PreDisorder is a fast and reliable server which can be used to predict protein disordered regions on genomic scale. It is available at http://casp.rnet.missouri.edu/predisorder.html.
Protein Phosphatase 1 (PP1) is an essential and ubiquitous serine/threonine protein phosphatase that is regulated by more than 100 known inhibitor and targeting proteins. It is currently unclear how protein inhibitors distinctly and specifically regulate PP1 to enable rapid responses to cellular alterations. We demonstrate that two PP1 inhibitors, I-2 and DARPP-32, belong to the class of intrinsically unstructured proteins (IUPs). We show that both inhibitors have distinct preferences for transient local and long range structure. These preferences are likely their structural signature for their interaction with PP1. Furthermore, we show that upon phosphorylation of Thr34 in DARPP-32, which turns DARPP-32 into a potent inhibitor of PP1, neither local nor long range structure of DARPP-32 is altered. Therefore, our data suggests a role for these transient 3-dimensional topologies in binding mechanisms that enable extensive contacts with PP1's invariant surfaces. Together, these interactions enable potent and selective inhibition of PP1.
Protein Phosphatase 1; Inhibitor-2; DARPP-32; serine/threonine signaling; NMR spectroscopy
The number and importance of intrinsically disordered proteins (IUP), known to be involved in various human disorders, are growing rapidly. To test for the generalized implications of intrinsic disorders in proteins involved in Neurodegenerative diseases, disorder prediction tools have been applied to three datasets comprising of proteins involved in Huntington Disease (HD), Parkinson's disease (PD), Alzheimer's disease (AD). Results show, in general, proteins in disease datasets possess significantly enhanced intrinsic unstructuredness. Most of these disordered proteins in the disease datasets are found to be involved in neuronal activities, signal transduction, apoptosis, intracellular traffic, cell differentiation etc. Also these proteins are found to have more number of interactors and hence as the proportion of disorderedness (i.e., the length of the unfolded stretch) increased, the size of the interaction network simultaneously increased. All these observations reflect that, “Moonlighting” i.e. the contextual acquisition of different structural conformations (transient), eventually may allow these disordered proteins to act as network “hubs” and thus they may have crucial influences in the pathogenecity of neurodegenerative diseases.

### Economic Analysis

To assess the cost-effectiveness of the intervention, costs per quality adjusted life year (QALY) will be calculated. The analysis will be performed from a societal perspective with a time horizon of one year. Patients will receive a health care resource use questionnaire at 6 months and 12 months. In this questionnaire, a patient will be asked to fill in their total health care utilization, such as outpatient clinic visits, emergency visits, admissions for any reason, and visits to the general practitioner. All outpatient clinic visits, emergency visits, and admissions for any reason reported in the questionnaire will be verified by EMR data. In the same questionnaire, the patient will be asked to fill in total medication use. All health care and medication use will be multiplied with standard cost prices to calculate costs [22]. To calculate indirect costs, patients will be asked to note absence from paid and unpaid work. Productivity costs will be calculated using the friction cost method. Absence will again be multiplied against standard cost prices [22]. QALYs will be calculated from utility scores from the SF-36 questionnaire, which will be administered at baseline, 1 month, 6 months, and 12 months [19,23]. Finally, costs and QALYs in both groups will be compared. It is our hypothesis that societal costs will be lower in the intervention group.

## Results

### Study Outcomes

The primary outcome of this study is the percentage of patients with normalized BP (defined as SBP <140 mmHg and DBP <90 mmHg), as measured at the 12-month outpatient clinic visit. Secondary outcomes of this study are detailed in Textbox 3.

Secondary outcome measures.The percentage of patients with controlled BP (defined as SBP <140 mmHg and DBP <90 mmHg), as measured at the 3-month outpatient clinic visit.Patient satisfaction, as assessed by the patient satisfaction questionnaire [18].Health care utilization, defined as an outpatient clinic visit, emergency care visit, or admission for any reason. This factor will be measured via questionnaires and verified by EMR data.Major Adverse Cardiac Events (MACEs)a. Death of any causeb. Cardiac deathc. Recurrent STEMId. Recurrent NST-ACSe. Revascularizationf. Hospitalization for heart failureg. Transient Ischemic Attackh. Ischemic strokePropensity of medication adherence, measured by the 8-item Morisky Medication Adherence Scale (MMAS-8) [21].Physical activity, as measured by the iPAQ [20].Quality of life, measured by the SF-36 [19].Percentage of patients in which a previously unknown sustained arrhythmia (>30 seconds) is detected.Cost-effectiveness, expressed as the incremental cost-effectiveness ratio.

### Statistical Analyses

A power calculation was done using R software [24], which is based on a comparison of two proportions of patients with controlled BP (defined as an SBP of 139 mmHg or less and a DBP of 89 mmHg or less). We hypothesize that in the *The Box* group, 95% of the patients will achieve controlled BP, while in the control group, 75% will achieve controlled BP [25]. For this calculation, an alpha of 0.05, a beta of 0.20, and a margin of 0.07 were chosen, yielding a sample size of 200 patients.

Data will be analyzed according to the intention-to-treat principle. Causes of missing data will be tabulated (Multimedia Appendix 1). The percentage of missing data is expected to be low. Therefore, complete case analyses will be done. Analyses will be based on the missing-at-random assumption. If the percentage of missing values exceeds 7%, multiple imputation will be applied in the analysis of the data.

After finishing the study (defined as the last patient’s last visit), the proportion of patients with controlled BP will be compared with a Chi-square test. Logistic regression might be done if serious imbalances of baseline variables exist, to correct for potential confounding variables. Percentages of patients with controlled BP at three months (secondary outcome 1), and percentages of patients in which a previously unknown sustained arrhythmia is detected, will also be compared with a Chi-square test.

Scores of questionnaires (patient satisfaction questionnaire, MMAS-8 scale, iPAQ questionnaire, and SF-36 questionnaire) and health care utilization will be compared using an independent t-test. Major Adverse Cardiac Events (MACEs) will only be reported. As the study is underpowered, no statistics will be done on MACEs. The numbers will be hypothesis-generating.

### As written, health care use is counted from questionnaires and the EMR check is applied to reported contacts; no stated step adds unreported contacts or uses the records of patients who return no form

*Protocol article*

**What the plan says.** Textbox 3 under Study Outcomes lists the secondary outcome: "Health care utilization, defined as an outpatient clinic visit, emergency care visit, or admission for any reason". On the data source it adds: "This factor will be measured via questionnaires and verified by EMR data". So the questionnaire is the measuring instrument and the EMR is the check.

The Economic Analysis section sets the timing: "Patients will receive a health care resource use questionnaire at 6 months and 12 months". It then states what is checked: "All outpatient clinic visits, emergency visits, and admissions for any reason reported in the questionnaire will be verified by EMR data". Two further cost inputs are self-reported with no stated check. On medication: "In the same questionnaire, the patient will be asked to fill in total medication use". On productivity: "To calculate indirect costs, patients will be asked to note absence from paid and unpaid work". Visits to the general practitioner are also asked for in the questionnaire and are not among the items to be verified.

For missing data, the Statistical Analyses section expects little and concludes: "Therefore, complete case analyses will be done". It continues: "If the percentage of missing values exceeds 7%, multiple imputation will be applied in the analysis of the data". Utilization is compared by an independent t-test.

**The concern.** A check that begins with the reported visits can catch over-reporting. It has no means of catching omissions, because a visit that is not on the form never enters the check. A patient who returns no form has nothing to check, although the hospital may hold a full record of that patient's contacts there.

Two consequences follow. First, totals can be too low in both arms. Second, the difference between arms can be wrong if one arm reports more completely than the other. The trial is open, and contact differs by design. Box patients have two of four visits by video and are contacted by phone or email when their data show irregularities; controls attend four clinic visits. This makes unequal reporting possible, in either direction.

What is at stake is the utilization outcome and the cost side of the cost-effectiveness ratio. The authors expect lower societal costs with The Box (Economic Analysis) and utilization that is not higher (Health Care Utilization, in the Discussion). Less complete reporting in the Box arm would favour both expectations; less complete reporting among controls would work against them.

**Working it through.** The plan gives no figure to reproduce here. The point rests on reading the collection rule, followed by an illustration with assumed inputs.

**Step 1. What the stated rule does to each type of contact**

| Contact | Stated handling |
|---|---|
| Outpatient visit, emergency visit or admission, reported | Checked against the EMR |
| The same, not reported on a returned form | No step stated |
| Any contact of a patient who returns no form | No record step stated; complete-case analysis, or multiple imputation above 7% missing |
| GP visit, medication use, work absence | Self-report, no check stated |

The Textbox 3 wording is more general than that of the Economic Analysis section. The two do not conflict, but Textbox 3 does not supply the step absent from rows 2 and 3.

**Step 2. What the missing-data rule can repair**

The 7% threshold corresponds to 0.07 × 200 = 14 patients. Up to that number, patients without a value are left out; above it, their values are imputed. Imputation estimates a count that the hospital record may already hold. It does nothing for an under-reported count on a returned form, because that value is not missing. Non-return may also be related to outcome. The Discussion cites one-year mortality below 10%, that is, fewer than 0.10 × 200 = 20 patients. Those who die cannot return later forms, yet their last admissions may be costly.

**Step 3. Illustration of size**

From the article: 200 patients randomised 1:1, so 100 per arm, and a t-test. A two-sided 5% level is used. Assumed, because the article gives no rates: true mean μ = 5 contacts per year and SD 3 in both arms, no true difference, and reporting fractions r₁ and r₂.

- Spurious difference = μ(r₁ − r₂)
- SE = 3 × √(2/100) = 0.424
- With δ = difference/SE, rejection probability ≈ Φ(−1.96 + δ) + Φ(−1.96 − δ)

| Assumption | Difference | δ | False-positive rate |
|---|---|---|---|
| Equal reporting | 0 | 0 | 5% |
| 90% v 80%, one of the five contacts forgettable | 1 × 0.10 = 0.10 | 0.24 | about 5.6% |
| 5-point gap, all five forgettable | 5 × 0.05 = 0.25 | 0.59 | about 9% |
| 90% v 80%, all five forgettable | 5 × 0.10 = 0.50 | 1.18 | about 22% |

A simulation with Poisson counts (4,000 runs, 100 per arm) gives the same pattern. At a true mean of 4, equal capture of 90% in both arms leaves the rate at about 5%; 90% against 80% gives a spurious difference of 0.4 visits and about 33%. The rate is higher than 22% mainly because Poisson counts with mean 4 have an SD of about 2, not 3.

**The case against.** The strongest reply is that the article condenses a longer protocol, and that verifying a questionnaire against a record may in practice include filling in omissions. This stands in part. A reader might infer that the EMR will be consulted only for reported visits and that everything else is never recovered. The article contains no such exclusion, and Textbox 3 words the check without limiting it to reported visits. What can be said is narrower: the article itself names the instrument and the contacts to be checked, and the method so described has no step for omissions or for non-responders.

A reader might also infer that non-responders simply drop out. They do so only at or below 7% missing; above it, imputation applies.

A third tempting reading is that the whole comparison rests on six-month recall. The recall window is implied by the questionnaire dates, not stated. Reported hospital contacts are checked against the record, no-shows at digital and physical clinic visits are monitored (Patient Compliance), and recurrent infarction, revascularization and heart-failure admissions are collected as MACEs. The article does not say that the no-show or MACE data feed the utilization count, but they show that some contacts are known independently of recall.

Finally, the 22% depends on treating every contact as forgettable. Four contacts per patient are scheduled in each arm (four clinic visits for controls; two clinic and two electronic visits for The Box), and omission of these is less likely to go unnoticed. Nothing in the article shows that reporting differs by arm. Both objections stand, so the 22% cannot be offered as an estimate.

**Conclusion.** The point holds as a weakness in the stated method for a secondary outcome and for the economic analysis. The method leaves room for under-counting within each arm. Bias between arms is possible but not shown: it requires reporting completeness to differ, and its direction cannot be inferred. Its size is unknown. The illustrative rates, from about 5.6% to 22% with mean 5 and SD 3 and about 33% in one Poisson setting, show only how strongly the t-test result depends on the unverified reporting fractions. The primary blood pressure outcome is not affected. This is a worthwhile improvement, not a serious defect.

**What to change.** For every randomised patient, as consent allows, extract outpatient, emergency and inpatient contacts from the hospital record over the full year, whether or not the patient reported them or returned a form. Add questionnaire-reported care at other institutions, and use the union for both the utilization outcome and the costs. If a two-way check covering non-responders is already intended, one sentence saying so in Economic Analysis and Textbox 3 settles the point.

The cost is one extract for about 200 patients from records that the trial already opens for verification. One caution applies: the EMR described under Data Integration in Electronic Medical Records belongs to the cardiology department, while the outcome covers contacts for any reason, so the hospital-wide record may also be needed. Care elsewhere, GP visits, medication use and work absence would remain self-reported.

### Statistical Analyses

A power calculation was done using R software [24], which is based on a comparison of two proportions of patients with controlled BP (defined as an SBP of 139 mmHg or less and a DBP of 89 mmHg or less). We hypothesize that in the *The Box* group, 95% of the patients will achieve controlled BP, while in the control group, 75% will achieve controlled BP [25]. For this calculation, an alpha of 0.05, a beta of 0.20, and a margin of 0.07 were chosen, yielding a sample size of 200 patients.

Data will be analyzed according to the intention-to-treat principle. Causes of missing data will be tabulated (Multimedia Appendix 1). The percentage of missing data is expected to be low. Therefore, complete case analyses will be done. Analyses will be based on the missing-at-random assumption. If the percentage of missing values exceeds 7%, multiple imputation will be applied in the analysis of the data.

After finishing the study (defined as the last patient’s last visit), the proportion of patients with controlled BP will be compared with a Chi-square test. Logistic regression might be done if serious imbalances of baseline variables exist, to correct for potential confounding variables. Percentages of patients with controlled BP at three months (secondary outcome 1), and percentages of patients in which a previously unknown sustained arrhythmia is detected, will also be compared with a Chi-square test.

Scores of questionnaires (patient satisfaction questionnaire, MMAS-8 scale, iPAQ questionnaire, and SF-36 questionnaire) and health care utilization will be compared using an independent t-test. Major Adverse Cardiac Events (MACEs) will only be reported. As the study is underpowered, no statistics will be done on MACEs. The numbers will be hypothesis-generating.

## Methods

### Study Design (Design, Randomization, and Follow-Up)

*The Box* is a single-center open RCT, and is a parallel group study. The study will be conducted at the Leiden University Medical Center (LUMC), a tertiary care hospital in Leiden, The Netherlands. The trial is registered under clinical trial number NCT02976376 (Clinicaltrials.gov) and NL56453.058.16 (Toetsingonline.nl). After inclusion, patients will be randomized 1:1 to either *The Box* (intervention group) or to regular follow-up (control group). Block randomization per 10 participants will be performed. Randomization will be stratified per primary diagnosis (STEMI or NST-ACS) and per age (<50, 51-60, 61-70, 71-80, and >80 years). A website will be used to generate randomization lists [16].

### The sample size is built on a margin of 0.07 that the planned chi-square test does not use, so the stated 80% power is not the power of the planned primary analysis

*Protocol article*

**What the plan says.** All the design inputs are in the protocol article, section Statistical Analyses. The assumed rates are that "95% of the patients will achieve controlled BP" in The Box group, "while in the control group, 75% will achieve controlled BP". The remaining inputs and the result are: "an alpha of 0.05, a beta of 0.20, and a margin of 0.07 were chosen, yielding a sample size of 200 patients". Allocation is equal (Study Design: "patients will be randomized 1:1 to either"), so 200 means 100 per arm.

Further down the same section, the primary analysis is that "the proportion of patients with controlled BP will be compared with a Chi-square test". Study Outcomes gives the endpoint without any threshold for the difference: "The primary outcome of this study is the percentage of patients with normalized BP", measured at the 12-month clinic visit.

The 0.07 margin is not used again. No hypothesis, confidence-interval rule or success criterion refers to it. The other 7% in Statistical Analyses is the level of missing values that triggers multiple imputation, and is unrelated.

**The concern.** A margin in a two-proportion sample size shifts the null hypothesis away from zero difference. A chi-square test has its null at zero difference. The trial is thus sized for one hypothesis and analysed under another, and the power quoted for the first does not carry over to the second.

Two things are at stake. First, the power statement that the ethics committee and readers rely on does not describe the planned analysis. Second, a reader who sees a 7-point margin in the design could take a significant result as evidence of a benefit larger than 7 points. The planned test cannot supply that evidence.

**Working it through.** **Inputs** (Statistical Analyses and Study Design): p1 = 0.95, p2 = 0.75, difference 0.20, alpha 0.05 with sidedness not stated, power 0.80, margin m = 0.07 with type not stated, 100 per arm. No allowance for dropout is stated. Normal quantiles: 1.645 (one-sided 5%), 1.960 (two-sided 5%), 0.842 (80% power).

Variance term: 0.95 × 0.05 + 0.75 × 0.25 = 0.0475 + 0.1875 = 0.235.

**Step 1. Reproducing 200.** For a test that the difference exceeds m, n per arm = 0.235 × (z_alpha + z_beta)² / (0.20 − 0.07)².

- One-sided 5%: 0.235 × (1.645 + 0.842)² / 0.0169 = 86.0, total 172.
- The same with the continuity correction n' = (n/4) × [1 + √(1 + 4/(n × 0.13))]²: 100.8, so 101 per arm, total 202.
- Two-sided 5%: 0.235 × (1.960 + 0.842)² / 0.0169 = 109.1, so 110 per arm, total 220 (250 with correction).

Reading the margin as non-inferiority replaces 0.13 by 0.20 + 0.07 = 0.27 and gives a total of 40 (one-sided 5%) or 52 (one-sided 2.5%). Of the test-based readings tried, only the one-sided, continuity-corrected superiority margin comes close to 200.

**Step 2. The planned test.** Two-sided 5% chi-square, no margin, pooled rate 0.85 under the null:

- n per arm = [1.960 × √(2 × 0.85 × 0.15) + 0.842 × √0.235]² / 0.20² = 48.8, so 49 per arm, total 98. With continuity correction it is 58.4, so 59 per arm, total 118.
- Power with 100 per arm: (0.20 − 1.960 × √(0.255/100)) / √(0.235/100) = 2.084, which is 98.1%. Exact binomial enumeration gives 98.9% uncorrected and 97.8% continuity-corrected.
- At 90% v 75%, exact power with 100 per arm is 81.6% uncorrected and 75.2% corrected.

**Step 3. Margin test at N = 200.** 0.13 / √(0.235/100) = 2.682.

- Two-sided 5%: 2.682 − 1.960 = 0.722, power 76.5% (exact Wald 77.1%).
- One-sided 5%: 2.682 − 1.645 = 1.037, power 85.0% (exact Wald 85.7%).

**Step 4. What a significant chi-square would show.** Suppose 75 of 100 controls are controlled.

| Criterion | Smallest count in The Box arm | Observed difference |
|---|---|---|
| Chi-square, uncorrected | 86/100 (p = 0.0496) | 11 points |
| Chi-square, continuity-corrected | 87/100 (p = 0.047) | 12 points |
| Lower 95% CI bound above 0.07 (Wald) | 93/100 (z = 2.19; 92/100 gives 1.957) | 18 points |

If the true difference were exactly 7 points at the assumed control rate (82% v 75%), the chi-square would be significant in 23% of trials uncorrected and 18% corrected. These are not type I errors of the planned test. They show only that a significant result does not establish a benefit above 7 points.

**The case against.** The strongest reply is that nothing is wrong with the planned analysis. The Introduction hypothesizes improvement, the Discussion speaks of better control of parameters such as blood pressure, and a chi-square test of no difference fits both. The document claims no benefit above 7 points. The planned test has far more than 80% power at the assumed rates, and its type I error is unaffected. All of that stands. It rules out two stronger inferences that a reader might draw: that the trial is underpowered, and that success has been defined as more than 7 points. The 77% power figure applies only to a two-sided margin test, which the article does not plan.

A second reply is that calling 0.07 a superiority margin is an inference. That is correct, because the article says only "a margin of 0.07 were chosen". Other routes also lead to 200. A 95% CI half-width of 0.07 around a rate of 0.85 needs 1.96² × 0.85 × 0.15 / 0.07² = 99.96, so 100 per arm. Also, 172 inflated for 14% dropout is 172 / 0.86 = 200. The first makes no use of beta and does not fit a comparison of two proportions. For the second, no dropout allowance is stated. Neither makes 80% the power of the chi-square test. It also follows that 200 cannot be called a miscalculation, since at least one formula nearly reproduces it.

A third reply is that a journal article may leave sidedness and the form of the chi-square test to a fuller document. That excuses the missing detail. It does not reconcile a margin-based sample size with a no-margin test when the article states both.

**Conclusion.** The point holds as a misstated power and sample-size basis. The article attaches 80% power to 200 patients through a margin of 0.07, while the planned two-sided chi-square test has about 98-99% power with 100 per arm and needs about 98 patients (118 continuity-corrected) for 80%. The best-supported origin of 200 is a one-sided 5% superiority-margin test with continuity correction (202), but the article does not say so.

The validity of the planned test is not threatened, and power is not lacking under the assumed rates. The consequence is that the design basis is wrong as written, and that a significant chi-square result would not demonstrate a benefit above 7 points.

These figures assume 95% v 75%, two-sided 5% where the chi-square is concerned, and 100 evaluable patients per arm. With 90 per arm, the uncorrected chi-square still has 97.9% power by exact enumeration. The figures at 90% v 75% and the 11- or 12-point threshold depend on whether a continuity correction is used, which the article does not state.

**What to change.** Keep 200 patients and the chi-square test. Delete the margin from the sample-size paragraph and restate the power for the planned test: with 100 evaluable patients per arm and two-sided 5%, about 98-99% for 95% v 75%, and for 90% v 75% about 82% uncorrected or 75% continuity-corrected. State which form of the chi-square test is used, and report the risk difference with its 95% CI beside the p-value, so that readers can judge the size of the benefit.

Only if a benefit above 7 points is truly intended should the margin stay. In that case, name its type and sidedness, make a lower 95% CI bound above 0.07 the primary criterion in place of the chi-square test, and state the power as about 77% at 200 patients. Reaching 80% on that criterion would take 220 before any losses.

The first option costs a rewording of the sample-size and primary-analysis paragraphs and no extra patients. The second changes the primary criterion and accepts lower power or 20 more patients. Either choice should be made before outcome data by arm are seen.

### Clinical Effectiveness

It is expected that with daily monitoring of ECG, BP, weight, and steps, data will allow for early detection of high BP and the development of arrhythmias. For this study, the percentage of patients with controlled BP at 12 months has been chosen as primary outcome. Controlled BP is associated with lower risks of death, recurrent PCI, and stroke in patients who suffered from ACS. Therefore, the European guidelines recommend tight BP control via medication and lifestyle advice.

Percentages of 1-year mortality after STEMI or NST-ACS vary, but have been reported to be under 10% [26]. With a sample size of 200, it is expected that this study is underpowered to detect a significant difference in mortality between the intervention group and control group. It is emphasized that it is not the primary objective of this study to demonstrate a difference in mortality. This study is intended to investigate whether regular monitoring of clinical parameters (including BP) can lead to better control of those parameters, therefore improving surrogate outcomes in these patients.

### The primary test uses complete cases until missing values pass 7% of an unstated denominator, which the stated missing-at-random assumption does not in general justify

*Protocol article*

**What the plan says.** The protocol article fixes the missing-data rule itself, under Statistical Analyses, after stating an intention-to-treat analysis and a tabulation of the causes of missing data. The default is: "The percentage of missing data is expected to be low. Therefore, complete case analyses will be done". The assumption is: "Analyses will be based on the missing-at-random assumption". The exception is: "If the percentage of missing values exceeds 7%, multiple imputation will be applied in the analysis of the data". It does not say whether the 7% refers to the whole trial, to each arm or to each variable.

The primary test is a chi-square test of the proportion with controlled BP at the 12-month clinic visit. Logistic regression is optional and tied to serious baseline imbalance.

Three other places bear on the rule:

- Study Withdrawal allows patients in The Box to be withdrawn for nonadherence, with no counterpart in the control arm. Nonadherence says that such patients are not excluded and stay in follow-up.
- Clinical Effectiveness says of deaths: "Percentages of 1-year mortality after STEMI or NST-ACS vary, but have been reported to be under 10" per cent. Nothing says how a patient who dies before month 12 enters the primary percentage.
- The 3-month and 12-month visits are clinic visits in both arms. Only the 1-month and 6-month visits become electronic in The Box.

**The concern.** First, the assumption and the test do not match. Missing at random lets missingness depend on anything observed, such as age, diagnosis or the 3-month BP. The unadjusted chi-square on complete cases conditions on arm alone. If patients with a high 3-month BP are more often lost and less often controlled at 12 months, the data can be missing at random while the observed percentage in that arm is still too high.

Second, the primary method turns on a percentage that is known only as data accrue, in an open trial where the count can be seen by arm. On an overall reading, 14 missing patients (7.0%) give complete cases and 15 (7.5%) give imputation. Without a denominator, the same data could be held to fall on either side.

Symptoms of vaginal bleeding and abdominal pain are common in cases of ectopic pregnancy (EP), spontaneous abortions (SAB), and complications of an intrauterine pregnancy (IUP). It is important to determine if efforts should focus on differentiating EP from an IUP (IUP + SAB) or a viable IUP from a nonviable gestation (EP + SAB) in women at risk for EP.
This is a retrospective cohort study of women who presented with bleeding or pain or both during the first trimester of pregnancy. The cohort was divided into subjects diagnosed with IUP vs. (EP + SAB). The same cohort was then divided into subjects diagnosed with EP vs. (IUP + SAB). Logistic regression models based on risk factors for both outcomes (EP vs. [IUP + SAB] and IUP vs. [EP + SAB]) were obtained. ROC curves as well as Hosmer-Lemeshow goodness of fit and Akaike's information criterion (AIC) were used.
Overall, 18.1% (n = 367) of the women were diagnosed with EP, 58.8% (n = 1192) were diagnosed with an SAB, and 23.1% (n = 467) had an ongoing IUP. The area under the ROC curve for the model IUP vs. (EP + SAB) was statistically greater than the model EP vs. (IUP + SAB), p < 0.001. AIC and Hosmer-Lemeshow goodness of fit confirmed the better accuracy of the model comparing IUP vs. (EP + SAB).